For three days, the boy lived in the shed. The girl cared for him when she wasn't at school. She could tell that her grandmother was becoming suspicious as to why she was spending so much time out in the garden, so she started trimming and weeding as an excuse.
And quickly, the boy improved. He still wouldn't tell her his name or where he had come from, but somehow she was certain that the train had brought him, the freight train that had rattled by the village on the night of the full moon, the night before she had found him in the garden shed. She didn't ask him, though.
On the third day, he was recovered enough to walk on his own.
"I must leave you now," he told her. "For my safety as much as yours."
She protested, but he shook his head and kissed her cheek, thanking her for all she had done for him. She watched him go, watched him climb over the garden wall and into the forest whence he had come. Just before his form was lost in the trees, he turned back and smiled at her. Then he was gone.
In school the following morning, the pupils were to sing a song for the fatherland. The girl sang the words and the tune, but she did not sing for the fatherland, but for the boy, the boy brought by the train beneath the full moon.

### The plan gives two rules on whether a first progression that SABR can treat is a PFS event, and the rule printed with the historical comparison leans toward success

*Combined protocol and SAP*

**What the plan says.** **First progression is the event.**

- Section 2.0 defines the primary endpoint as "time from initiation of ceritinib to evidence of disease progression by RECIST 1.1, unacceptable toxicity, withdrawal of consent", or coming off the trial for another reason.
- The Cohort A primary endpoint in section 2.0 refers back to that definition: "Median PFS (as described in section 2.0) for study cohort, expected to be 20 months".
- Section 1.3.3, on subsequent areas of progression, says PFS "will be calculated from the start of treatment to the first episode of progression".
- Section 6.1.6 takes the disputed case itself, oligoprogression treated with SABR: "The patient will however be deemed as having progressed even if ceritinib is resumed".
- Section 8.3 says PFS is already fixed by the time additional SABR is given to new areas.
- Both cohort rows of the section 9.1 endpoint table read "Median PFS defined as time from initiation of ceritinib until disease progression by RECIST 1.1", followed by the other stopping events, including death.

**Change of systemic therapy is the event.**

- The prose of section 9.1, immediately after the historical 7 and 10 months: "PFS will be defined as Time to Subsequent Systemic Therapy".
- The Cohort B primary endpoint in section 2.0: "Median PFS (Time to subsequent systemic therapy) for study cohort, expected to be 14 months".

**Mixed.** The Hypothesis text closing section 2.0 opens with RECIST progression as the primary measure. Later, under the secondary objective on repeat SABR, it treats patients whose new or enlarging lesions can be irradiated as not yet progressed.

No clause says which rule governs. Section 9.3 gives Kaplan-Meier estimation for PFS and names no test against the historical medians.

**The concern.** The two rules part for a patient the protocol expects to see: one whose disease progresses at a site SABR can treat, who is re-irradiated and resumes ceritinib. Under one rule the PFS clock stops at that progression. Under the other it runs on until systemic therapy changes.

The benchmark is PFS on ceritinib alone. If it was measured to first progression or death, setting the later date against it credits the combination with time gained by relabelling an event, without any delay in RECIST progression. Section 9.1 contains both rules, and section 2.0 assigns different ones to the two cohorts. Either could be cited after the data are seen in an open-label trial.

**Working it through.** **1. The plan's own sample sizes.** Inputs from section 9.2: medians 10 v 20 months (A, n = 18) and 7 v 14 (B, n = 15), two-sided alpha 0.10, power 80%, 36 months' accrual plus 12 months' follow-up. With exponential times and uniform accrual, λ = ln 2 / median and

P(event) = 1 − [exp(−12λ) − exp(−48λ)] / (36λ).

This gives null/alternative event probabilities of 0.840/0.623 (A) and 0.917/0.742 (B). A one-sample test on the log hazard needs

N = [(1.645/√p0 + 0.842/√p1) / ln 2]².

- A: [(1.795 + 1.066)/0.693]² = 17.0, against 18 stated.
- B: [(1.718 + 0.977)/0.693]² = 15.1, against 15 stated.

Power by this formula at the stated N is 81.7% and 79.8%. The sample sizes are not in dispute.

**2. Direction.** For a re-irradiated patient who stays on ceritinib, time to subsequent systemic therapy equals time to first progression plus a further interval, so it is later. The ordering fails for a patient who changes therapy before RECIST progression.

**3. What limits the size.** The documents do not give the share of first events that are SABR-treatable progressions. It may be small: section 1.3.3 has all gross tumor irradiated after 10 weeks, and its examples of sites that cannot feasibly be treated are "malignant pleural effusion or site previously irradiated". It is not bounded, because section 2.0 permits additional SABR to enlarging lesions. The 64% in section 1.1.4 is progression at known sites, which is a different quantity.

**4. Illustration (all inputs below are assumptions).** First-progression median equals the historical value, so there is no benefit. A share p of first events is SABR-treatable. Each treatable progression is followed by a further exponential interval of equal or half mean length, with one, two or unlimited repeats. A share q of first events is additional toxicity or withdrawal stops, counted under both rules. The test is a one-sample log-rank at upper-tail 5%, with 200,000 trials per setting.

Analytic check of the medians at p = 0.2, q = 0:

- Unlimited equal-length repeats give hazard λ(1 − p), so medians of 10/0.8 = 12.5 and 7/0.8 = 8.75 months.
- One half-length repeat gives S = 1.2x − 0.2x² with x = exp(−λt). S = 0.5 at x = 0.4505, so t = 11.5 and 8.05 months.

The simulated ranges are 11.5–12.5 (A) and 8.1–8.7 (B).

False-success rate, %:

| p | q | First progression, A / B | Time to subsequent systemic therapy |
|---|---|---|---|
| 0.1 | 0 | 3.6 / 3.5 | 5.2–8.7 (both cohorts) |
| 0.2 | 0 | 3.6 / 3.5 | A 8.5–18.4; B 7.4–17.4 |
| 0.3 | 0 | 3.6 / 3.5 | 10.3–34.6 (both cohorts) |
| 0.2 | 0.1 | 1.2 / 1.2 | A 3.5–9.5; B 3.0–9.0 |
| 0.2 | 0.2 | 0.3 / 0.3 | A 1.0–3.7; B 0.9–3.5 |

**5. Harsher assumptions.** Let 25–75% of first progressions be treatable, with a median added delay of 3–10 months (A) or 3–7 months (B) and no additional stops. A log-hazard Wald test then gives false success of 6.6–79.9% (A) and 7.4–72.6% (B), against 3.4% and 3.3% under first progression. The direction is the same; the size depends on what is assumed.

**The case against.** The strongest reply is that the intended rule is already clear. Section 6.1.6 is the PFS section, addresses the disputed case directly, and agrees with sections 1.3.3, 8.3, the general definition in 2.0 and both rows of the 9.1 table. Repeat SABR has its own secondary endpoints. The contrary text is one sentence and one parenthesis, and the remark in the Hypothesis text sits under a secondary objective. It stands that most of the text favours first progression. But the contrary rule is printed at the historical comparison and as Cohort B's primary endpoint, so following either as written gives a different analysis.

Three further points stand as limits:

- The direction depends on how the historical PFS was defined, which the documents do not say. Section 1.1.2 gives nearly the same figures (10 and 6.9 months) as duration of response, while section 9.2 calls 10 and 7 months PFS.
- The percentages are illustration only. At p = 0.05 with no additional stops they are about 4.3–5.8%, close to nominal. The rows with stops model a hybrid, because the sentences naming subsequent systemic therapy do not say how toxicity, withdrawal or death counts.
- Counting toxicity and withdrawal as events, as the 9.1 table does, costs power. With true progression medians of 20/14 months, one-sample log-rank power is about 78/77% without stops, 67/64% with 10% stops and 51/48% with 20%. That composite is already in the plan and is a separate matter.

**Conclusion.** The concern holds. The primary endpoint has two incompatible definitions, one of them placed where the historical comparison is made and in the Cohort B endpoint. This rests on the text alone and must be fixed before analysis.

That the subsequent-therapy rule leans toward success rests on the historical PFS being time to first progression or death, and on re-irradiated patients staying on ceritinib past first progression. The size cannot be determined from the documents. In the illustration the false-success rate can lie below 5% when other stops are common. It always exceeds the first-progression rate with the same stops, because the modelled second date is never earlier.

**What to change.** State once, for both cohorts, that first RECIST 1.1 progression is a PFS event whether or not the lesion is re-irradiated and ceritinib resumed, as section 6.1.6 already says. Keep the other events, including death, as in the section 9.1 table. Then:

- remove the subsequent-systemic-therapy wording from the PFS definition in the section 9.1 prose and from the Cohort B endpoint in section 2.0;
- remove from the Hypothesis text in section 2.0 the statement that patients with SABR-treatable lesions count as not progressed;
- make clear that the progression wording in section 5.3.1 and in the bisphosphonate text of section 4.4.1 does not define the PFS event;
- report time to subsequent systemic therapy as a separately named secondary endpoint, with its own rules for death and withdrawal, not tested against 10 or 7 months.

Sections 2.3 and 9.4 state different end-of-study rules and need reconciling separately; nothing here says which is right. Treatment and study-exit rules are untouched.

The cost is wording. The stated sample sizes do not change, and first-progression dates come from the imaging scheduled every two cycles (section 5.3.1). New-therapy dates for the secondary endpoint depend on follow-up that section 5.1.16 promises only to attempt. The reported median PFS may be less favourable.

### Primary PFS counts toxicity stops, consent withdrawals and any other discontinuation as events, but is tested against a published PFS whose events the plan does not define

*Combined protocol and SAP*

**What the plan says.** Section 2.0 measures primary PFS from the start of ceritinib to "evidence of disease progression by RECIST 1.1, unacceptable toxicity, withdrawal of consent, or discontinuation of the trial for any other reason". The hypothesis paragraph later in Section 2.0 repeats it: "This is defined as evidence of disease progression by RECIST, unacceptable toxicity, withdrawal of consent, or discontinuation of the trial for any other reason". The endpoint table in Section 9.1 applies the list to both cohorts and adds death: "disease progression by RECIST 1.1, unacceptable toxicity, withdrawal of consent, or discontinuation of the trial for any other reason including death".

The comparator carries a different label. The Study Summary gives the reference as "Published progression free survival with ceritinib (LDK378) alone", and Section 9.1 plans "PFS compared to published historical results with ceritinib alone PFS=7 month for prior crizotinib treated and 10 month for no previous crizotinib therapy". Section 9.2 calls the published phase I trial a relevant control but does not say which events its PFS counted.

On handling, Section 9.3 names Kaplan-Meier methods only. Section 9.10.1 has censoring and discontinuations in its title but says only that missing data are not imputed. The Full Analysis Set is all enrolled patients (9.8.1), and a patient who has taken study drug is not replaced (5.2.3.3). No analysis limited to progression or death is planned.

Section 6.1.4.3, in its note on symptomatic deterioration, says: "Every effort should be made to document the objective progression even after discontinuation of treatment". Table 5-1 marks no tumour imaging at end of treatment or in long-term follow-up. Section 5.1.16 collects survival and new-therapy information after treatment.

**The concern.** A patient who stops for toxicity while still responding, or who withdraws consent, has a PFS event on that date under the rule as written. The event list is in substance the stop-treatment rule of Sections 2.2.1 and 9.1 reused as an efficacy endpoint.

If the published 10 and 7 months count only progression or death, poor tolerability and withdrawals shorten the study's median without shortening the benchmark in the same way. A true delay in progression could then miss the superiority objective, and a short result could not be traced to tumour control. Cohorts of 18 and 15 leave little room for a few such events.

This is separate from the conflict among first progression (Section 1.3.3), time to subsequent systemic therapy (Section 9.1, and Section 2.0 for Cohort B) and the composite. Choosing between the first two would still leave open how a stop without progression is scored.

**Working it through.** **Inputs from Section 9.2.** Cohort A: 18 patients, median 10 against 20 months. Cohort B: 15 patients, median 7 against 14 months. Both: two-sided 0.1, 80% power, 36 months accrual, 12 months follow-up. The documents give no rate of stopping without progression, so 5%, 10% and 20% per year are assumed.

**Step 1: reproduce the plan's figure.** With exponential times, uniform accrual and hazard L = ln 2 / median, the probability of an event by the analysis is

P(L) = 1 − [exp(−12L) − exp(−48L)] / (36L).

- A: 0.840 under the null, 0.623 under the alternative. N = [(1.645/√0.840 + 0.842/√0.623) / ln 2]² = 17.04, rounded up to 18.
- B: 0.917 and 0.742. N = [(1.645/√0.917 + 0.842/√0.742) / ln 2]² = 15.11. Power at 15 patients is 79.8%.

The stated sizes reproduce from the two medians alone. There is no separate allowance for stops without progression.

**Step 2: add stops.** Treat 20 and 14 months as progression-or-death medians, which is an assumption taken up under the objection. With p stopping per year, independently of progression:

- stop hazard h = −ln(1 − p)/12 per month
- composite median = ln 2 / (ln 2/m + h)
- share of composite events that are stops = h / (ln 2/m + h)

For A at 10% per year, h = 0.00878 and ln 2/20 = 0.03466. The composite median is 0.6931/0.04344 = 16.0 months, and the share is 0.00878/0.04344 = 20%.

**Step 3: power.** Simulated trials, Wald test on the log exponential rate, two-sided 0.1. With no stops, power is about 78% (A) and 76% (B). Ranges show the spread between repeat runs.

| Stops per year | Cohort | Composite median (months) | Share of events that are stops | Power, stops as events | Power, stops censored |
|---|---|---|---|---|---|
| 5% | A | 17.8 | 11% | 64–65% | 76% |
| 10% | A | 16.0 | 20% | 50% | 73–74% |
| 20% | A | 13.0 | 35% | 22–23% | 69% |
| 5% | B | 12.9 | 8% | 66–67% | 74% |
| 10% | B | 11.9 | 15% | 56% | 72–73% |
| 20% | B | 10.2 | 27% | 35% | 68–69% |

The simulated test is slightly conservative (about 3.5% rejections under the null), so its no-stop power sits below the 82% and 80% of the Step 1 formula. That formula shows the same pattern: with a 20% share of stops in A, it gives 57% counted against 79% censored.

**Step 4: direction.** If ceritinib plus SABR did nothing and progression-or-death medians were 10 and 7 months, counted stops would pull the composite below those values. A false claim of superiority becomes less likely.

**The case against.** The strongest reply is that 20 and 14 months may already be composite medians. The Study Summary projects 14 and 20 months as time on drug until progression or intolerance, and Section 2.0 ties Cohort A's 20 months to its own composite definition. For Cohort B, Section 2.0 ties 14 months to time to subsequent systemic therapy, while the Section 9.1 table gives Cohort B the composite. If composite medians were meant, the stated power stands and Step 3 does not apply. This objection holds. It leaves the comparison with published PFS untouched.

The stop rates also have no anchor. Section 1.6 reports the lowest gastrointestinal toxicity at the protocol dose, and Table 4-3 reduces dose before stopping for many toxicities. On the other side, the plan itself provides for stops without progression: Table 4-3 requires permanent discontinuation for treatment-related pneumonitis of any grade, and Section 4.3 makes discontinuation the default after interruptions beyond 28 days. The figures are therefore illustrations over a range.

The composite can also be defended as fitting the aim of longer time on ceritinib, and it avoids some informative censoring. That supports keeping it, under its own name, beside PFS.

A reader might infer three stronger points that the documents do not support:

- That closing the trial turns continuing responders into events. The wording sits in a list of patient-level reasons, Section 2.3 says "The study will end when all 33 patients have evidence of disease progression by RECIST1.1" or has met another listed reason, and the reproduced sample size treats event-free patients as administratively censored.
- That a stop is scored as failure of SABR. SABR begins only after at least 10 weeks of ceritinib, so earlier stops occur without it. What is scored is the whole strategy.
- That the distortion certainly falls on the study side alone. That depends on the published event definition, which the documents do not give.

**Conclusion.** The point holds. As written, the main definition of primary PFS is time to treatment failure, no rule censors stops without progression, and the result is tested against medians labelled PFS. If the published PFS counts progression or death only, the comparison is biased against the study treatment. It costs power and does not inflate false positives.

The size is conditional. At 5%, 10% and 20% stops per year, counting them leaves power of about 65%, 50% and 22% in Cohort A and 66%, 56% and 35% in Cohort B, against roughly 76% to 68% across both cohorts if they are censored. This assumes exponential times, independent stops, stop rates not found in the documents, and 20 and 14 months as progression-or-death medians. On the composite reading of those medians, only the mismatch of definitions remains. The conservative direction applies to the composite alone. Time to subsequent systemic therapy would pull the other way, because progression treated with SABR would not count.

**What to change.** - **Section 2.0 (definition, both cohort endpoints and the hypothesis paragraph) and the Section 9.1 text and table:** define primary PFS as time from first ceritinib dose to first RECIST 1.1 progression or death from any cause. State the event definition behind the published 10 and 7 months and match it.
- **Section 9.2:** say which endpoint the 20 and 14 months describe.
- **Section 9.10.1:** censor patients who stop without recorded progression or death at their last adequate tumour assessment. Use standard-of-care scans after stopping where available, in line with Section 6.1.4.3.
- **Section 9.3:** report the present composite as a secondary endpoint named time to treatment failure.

Quietly, the girl sang a song for the boy.
A year passed, and the girl was taken from her home to work as a nurse in a military hospital. She saw boys and men full of holes, boys and men in bits and pieces, boys and men dead and dying for a cause that many of them did not understand. They died for hate. They died for love of a country that was no longer their own. Sometimes, though, she could save them. But she did not save them for the fatherland. She saved them because they reminded her of the boy from the garden shed, and she loved them all as much as she had loved him.
Monsters, she knew, were made and not born.
This hospital, like her grandmother's home, had its back to a forest, and sometimes she would walk there when she had free time. She wouldn't venture far in, for this was war, and she did not wish to accidentally walk into the wrong place at the wrong time, but occasionally she would stroll into the trees and sit upon a fallen log within sight of the hospital.
One morning, the girl was thus occupied when she saw that there was someone else at the fallen log already.
The boy held his finger up to his mouth. "No screaming, please."
He was seated upon the ground, as naked as he was before, leaning against the trunk of the downed tree, his abdomen ripped apart by machine gun fire.
"You shouldn't be alive right now," she informed him, crouching down beside him and taking his hands in her own.
"I wouldn't be, if they knew how to kill me. There must be a shortage of silver in Deutschland."
She stole bandages and other instruments of healing from the hospital, and she sewed shut his wounds and cared for him once more until he had recovered. This time, before he left, he kissed her on the lips and held her for a long while.
"Why must you go?" she asked him, even though she knew the answer.
"I cannot let you hide me," he replied. "I'm too dangerous."
"I'm not afraid of you."
"It's not only me that you would have to fear. What if they find out that you're hiding me, concealing a Jew?"
And so she let him leave again.